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      11-03-2011, 09:49 AM   #45
ScotchAndCigar
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Quote:
Originally Posted by BrokenVert View Post
Why do people never read what I write?
You dont have to speculate, ive made my argument clear.
Yes, the skinny tire puts more pressure per square inch and that is the problem in deep snow!
You dig into the snow into more snow and make a nice deep hole for your rear tires that you cant get out of. Thats called getting stuck...and it is the thing that im avoiding in deep snow.
So I use physics in order to not get stuck in deep snow.
It seems like we're discussing two different things. You're specifically referring to getting un-stuck, whereas I was assuming we're discussing driving in snow. Clear now?
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      11-03-2011, 09:59 AM   #46
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Quote:
Originally Posted by ScotchAndCigar View Post
It seems like we're discussing two different things. You're specifically referring to getting un-stuck, whereas I was assuming we're discussing driving in snow. Clear now?
No because im discussing not getting stuck in the first place. IE youre in deep soft snow (like the snow that I deal with) skinny tires will slip, and spin, and can dig in because of their high loading.

Fatter tires can help mitigate this by not being so happy to dig in. This is why I brought up snowshoes, because its the same principal.


Its not a rule for everyone, and ill say it again. Your choice of tire size should be one based on local conditions IE the amount of snow you get at a time, or the type of snow you get (hardpack, vs soft pawder etc) and you need to figure it out for yourself.

I used to run a 225/255 winter square setup and loved it. Then everyone told me that I made a mistake so when those wore out I went with a 225 square to see what all the fuss was about...and they didnt work for me, I got my rear wheels stuck quite a bit while trying to ascend the hills in syracuse, and it wasnt because I have a heavy foot.

So now I sold those tires and went back up in the rear... thats my scientific method and its one that im gonna stick with.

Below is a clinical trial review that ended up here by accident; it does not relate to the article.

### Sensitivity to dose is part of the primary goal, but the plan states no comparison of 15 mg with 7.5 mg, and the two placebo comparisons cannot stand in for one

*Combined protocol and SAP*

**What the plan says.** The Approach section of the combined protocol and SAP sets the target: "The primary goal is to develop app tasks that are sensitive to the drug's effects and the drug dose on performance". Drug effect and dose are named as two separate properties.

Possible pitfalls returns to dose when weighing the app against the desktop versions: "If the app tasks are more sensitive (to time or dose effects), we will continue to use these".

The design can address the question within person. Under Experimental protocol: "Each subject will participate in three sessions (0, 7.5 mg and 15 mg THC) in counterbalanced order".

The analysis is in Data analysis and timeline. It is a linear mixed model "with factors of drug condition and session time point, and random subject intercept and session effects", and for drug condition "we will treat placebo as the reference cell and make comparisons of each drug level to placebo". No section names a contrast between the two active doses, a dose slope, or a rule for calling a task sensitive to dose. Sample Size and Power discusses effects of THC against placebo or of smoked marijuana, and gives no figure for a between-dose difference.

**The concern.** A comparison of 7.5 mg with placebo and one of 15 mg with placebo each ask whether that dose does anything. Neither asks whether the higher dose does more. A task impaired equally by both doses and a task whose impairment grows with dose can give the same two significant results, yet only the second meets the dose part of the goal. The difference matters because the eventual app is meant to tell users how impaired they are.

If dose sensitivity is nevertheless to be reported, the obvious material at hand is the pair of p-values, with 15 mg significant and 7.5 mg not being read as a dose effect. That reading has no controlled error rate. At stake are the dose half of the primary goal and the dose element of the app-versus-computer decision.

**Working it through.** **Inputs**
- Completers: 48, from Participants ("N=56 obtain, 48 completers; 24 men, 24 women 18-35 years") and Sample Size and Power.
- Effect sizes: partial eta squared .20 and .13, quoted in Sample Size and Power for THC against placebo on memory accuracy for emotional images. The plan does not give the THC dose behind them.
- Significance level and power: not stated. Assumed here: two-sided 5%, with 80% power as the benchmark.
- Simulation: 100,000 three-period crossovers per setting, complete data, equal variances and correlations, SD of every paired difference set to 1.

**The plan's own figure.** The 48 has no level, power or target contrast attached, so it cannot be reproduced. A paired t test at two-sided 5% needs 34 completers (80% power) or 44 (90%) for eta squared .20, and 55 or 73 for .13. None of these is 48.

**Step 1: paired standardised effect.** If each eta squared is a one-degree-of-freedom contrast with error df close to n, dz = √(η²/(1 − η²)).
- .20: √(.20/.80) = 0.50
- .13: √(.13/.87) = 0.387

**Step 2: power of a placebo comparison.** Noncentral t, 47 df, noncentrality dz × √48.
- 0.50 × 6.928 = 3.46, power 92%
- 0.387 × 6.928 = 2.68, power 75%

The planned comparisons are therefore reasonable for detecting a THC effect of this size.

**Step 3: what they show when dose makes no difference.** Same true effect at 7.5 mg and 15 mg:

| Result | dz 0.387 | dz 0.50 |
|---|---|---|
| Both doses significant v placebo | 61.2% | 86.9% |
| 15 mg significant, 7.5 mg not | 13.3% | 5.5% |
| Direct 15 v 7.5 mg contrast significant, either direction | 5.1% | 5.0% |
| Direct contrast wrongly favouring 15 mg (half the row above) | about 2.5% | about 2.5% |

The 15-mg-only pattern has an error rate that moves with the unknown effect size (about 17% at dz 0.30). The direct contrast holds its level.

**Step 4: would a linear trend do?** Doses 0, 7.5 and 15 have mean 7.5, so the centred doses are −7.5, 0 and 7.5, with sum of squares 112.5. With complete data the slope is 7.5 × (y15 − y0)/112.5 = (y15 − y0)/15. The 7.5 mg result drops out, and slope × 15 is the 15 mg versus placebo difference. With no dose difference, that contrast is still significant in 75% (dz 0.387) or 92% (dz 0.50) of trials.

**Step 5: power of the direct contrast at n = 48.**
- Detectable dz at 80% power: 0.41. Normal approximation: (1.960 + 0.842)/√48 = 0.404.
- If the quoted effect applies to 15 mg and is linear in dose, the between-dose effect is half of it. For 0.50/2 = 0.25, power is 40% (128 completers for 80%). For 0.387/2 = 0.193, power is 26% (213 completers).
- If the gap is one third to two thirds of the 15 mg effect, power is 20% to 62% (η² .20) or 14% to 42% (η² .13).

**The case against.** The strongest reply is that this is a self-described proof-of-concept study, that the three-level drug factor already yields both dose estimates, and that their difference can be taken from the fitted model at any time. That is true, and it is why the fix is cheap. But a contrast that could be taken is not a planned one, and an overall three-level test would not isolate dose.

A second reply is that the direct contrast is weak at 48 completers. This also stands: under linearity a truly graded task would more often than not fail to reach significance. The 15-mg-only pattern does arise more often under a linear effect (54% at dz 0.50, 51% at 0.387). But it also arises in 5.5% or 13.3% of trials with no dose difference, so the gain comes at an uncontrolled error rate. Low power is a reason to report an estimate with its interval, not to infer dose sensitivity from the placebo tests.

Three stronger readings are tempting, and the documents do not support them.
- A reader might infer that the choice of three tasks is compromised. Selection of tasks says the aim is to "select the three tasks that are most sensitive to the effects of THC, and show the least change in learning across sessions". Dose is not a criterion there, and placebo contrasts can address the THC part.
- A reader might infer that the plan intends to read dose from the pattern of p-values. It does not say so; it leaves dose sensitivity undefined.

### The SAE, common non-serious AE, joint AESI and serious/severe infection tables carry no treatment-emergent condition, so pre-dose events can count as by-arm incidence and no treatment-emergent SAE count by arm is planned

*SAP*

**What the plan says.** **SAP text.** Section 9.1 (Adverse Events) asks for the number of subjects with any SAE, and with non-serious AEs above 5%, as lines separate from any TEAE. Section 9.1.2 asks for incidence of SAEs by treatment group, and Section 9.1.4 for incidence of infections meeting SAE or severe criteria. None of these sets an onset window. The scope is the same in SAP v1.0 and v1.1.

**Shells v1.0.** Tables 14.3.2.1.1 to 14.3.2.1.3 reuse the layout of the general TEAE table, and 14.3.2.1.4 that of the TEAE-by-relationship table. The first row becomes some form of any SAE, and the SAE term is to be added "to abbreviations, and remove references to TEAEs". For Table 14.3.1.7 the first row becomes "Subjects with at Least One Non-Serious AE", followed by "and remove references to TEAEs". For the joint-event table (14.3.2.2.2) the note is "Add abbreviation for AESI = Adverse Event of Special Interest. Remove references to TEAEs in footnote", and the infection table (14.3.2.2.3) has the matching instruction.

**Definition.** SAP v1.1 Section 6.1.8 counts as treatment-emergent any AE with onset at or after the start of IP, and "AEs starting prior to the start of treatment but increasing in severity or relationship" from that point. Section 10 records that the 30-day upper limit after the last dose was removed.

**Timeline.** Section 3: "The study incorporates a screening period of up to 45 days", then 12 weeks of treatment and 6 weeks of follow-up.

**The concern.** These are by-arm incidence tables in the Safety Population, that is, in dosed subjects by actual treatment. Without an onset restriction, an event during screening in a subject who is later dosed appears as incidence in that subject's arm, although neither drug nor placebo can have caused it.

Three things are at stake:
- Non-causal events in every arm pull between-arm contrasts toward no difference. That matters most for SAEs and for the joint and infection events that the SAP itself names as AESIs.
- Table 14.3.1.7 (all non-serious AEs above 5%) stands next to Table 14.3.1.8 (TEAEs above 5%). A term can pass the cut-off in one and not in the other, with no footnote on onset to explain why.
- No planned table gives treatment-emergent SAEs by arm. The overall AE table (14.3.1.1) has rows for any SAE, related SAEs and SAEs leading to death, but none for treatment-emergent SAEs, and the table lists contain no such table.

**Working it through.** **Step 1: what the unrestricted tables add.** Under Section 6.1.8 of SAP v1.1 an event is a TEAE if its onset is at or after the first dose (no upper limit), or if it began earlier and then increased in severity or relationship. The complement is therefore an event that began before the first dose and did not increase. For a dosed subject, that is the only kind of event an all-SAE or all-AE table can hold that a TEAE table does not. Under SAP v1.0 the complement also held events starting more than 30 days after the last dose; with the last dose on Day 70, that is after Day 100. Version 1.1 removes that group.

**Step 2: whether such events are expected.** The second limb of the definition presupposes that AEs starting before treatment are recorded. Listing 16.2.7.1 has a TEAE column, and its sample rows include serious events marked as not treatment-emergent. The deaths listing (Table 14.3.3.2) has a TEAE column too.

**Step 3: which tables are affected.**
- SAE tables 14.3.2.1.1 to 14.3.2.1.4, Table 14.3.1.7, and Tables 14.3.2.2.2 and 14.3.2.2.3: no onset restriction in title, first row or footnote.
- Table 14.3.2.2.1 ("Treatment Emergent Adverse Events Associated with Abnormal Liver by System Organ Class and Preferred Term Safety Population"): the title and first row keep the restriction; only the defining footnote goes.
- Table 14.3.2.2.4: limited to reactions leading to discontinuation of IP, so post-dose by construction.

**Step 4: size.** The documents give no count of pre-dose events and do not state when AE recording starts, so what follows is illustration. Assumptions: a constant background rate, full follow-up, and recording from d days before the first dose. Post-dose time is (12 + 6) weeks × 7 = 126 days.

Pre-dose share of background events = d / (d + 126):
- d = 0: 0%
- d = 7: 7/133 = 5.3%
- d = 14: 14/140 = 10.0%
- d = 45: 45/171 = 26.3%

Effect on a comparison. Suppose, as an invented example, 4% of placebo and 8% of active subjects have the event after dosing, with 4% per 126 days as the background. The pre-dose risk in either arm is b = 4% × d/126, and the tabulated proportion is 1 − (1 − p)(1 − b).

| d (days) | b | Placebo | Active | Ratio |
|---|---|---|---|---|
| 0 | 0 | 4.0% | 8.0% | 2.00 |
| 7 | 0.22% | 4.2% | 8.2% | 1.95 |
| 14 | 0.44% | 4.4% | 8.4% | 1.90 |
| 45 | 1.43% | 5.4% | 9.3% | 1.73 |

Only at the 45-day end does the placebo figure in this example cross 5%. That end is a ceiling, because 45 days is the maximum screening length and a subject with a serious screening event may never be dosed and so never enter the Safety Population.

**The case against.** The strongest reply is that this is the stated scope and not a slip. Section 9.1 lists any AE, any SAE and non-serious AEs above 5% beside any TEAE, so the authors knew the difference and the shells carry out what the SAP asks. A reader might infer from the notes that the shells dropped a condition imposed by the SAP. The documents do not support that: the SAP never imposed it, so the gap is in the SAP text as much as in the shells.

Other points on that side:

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      11-04-2011, 01:08 PM   #47
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Matt,

Your argument amounts to saying that in deep snow you want to drive on top of it so you don't high center your car (pack enough snow under you to lift the wheels off the pavement). The problem with that argument is the traction you will get with any tire on snow if too close to zero. With studs you can grip ice somewhat but you can never get much traction on snow. I am using absolutes which means you can come up with an example that is inconsistent with this but the principle is still correct, you do not want to count on your car going and braking based upon your traction pushing against snow. Hard packed and a little frozen may not work too bad but loose stuff is just going to move. I don't think you can count on every stretch being hard packed and frozen.

I haven't driven in Syracuse as much as you but I am sure I've driven in as much deep snow as you given the large difference in our ages. If you want to try this, it may work out OK for you but it won't be because wider tires are better. It will be because the relative difference we are all talking about isn't that great. You will be a little worse off with wider tires but only a little. So you will probably be fine. Your wider snow tires will still have more traction than my narrower all seasons, in other words.

Jim
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      11-05-2011, 08:42 AM   #48
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Quote:
Originally Posted by ScotchAndCigar View Post
No, no, no.

Winter tires are made of a compound that stays soft in cold weather, plus they have thousands of tiny cuts in the tread that allows the blocks to "grab" the ice.
)
Those tiny cuts are called sipes. They work by wicking up water off the surface of ice so the rubber can actually contact the ice. Ice itself is not slippery, it is the thin layer of water on top of ice (made by the weight of tire) that makes it slippery. That is how ice skates work. Weight of the blade creates a thin layer of water.